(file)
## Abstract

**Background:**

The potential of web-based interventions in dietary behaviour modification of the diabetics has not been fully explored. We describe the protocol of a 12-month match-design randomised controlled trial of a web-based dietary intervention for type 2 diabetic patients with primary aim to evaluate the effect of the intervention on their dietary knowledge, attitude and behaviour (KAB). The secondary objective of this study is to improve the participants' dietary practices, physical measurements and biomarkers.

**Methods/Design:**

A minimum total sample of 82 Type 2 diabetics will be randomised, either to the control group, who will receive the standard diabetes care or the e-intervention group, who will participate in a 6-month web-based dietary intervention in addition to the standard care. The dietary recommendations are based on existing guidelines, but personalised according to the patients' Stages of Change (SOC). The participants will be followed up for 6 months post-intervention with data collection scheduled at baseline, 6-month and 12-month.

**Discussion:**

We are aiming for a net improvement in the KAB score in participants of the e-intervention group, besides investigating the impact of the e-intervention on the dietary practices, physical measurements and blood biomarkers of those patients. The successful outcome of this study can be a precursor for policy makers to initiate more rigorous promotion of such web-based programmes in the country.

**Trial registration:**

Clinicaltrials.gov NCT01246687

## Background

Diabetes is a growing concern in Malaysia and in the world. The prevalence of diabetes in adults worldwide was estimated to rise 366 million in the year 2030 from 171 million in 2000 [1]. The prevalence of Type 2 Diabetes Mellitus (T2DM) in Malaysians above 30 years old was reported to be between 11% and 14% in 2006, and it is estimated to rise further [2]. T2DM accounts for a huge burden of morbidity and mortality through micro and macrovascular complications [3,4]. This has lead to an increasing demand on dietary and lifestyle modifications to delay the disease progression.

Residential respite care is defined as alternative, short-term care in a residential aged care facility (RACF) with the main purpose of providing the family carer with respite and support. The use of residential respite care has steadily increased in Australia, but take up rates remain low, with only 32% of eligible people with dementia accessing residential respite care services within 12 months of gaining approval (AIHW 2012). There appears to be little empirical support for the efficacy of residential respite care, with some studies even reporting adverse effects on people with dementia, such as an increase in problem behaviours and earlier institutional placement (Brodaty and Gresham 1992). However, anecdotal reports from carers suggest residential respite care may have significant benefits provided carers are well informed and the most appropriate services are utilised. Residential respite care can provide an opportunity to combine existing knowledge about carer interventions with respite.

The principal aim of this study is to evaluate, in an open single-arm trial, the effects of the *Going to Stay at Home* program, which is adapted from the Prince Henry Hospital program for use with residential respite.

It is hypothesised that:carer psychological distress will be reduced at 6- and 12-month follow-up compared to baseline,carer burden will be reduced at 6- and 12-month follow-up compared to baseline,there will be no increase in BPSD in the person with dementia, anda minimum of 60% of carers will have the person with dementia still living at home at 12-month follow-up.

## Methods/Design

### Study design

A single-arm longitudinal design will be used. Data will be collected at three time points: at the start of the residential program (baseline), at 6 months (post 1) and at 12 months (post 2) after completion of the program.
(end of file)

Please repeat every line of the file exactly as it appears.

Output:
## Abstract

**Background:**

The potential of web-based interventions in dietary behaviour modification of the diabetics has not been fully explored. We describe the protocol of a 12-month match-design randomised controlled trial of a web-based dietary intervention for type 2 diabetic patients with primary aim to evaluate the effect of the intervention on their dietary knowledge, attitude and behaviour (KAB). The secondary objective of this study is to improve the participants' dietary practices, physical measurements and biomarkers.

**Methods/Design:**

A minimum total sample of 82 Type 2 diabetics will be randomised, either to the control group, who will receive the standard diabetes care or the e-intervention group, who will participate in a 6-month web-based dietary intervention in addition to the standard care. The dietary recommendations are based on existing guidelines, but personalised according to the patients' Stages of Change (SOC). The participants will be followed up for 6 months post-intervention with data collection scheduled at baseline, 6-month and 12-month.

**Discussion:**

We are aiming for a net improvement in the KAB score in participants of the e-intervention group, besides investigating the impact of the e-intervention on the dietary practices, physical measurements and blood biomarkers of those patients. The successful outcome of this study can be a precursor for policy makers to initiate more rigorous promotion of such web-based programmes in the country.

**Trial registration:**

Clinicaltrials.gov NCT01246687

## Background

Diabetes is a growing concern in Malaysia and in the world. The prevalence of diabetes in adults worldwide was estimated to rise 366 million in the year 2030 from 171 million in 2000 [1]. The prevalence of Type 2 Diabetes Mellitus (T2DM) in Malaysians above 30 years old was reported to be between 11% and 14% in 2006, and it is estimated to rise further [2]. T2DM accounts for a huge burden of morbidity and mortality through micro and macrovascular complications [3,4]. This has lead to an increasing demand on dietary and lifestyle modifications to delay the disease progression.

Residential respite care is defined as alternative, short-term care in a residential aged care facility (RACF) with the main purpose of providing the family carer with respite and support. The use of residential respite care has steadily increased in Australia, but take up rates remain low, with only 32% of eligible people with dementia accessing residential respite care services within 12 months of gaining approval (AIHW 2012). There appears to be little empirical support for the efficacy of residential respite care, with some studies even reporting adverse effects on people with dementia, such as an increase in problem behaviours and earlier institutional placement (Brodaty and Gresham 1992). However, anecdotal reports from carers suggest residential respite care may have significant benefits provided carers are well informed and the most appropriate services are utilised. Residential respite care can provide an opportunity to combine existing knowledge about carer interventions with respite.

The principal aim of this study is to evaluate, in an open single-arm trial, the effects of the *Going to Stay at Home* program, which is adapted from the Prince Henry Hospital program for use with residential respite.

It is hypothesised that:carer psychological distress will be reduced at 6- and 12-month follow-up compared to baseline,carer burden will be reduced at 6- and 12-month follow-up compared to baseline,there will be no increase in BPSD in the person with dementia, anda minimum of 60% of carers will have the person with dementia still living at home at 12-month follow-up.

## Methods/Design

### Study design

A single-arm longitudinal design will be used. Data will be collected at three time points: at the start of the residential program (baseline), at 6 months (post 1) and at 12 months (post 2) after completion of the program.